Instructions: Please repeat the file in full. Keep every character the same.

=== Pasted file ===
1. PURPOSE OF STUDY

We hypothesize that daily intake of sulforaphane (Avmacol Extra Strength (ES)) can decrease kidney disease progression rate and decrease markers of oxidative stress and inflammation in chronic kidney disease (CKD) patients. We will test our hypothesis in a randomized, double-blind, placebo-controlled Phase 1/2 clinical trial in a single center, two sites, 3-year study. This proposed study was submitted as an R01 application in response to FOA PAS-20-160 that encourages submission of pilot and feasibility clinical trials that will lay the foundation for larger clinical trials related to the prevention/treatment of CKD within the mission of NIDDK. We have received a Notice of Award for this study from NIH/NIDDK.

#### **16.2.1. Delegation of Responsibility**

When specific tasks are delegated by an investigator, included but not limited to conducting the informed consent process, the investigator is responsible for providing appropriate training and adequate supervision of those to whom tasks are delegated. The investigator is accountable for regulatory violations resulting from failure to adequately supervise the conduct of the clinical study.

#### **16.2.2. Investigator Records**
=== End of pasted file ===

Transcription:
1. PURPOSE OF STUDY

We hypothesize that daily intake of sulforaphane (Avmacol Extra Strength (ES)) can decrease kidney disease progression rate and decrease markers of oxidative stress and inflammation in chronic kidney disease (CKD) patients. We will test our hypothesis in a randomized, double-blind, placebo-controlled Phase 1/2 clinical trial in a single center, two sites, 3-year study. This proposed study was submitted as an R01 application in response to FOA PAS-20-160 that encourages submission of pilot and feasibility clinical trials that will lay the foundation for larger clinical trials related to the prevention/treatment of CKD within the mission of NIDDK. We have received a Notice of Award for this study from NIH/NIDDK.

#### **16.2.1. Delegation of Responsibility**

When specific tasks are delegated by an investigator, included but not limited to conducting the informed consent process, the investigator is responsible for providing appropriate training and adequate supervision of those to whom tasks are delegated. The investigator is accountable for regulatory violations resulting from failure to adequately supervise the conduct of the clinical study.

#### **16.2.2. Investigator Records**